The deal provides Norfolk Southern’s mechanical railroaders with four paid sick days per year, in addition to three existing days of paid time off that can now be used as sick days. The IBBB is now the ninth of Norfolk Southern’s 12 unions that have negotiated paid sick days, benefitting about 6,000 workers.
The move comes after months of fighting between unions and railraods – including Norfolk Southern, Union Pacific and BNSF – over paid sick leave. President Joe Biden signed a bill at the end of 2022 to avert a nationwide rail strike. The legislation, however, did not include paid sick leave.
Norfolk Southern announced the deal as the company contends with political and environmental fallout from a last month’s derailment of a train carrying toxic materials in East Palestine, Ohio, near the Pennsylvania border. Company and government officials have said it’s safe to live in the area following the disaster, although some workers and residents have complained of ailments. Ohio sued the company Tuesday.
The paid sick leave agreement comes two days after Norfolk Southern reached deals with the Brotherhood of Railway Carmen and the International Association of Machinists and Aerospace Workers. Last week, the company announced agreements with the International Association of Sheet Metal, Air, Rail, Transportation Workers, Mechanical Department and the International Brotherhood of Electrical Workers.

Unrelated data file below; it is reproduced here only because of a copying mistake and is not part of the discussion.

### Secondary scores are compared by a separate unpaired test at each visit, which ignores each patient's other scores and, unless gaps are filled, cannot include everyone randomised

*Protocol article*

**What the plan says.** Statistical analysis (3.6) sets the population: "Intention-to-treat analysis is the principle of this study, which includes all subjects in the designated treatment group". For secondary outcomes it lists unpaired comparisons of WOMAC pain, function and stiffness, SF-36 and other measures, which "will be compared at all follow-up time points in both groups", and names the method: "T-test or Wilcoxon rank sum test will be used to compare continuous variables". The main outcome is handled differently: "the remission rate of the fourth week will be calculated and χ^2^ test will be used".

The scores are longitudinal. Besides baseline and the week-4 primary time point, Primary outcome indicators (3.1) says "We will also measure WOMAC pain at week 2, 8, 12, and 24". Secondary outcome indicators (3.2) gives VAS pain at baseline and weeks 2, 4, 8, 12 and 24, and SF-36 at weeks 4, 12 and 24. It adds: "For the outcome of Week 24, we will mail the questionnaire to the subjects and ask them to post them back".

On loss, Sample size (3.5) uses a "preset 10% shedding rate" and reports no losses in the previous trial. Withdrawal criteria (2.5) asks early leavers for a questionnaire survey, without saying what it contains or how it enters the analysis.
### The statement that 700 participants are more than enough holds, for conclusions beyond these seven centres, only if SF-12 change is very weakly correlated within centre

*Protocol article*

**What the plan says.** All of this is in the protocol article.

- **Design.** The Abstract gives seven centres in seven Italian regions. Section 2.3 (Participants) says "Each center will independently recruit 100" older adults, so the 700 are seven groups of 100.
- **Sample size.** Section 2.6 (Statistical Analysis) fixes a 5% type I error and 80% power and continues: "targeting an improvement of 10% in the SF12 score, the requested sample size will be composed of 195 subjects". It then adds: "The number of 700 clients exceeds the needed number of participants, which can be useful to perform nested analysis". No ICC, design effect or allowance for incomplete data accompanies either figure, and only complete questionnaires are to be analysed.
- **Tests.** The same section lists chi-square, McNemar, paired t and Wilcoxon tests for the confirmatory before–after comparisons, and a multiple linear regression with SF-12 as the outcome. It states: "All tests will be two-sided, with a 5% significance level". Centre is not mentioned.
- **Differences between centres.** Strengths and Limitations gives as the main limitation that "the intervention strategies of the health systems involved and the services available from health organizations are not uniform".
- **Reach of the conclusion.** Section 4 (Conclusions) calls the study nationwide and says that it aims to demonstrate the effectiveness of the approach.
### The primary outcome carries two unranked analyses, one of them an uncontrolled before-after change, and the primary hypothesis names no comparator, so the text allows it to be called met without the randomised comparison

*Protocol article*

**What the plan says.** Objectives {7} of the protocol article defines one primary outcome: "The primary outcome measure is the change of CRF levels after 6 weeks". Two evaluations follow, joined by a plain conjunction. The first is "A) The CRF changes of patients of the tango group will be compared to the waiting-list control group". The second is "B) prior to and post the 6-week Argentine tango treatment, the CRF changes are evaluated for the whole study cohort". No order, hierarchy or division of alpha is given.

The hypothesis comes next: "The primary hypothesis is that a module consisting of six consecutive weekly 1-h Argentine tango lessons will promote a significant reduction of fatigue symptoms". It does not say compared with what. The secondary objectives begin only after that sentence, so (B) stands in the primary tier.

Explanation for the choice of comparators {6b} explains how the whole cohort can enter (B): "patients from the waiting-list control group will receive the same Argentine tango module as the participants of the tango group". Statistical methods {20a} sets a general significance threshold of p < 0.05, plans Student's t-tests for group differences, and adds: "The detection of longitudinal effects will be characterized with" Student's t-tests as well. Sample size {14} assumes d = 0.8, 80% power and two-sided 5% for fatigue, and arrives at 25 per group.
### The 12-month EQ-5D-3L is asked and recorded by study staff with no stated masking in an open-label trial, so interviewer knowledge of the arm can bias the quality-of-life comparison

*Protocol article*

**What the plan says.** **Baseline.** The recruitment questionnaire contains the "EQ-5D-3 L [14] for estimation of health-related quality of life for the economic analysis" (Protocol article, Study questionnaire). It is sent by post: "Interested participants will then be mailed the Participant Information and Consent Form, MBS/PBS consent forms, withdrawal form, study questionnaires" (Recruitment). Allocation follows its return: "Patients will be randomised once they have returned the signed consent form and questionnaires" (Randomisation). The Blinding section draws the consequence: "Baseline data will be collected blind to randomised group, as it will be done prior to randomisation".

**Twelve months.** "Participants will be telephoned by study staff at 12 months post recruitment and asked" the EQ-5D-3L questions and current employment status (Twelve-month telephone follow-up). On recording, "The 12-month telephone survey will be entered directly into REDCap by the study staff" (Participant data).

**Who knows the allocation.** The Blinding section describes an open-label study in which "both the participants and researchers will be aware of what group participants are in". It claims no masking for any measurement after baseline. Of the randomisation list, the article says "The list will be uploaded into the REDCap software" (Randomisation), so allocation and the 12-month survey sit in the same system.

The company reached deals with two other unions in February, while two others already had access to paid sick leave benefits.
“We continue to make strides to improve the quality of life of our craft railroaders in partnership with our unions,” said Norfolk Southern CEO Alan Shaw. “Our railroaders help drive the American economy forward, and each of these new agreements helps ensure that they have even more time to manage their personal health and well-being.”
Norfolk Southern did not comment beyond its previously released statements.
In February, Sens. Bernie Sanders, I-Vt., and Mike Braun, R-Ind., demanded railroad carriers offer workers at least seven paid sick days. Sanders urged rail companies to “do the right thing” while mentioning the carriers’ record profits. Sanders’ office said that rail companies spent 184% more on shareholder returns than workers’ wages and benefits.
“At the end of the day, in 2023, it is not acceptable to have workers that do dangerous work not to get one sick day,” Sanders said at the time.
–CNBC’s Lori Ann LaRocco contributed to this report.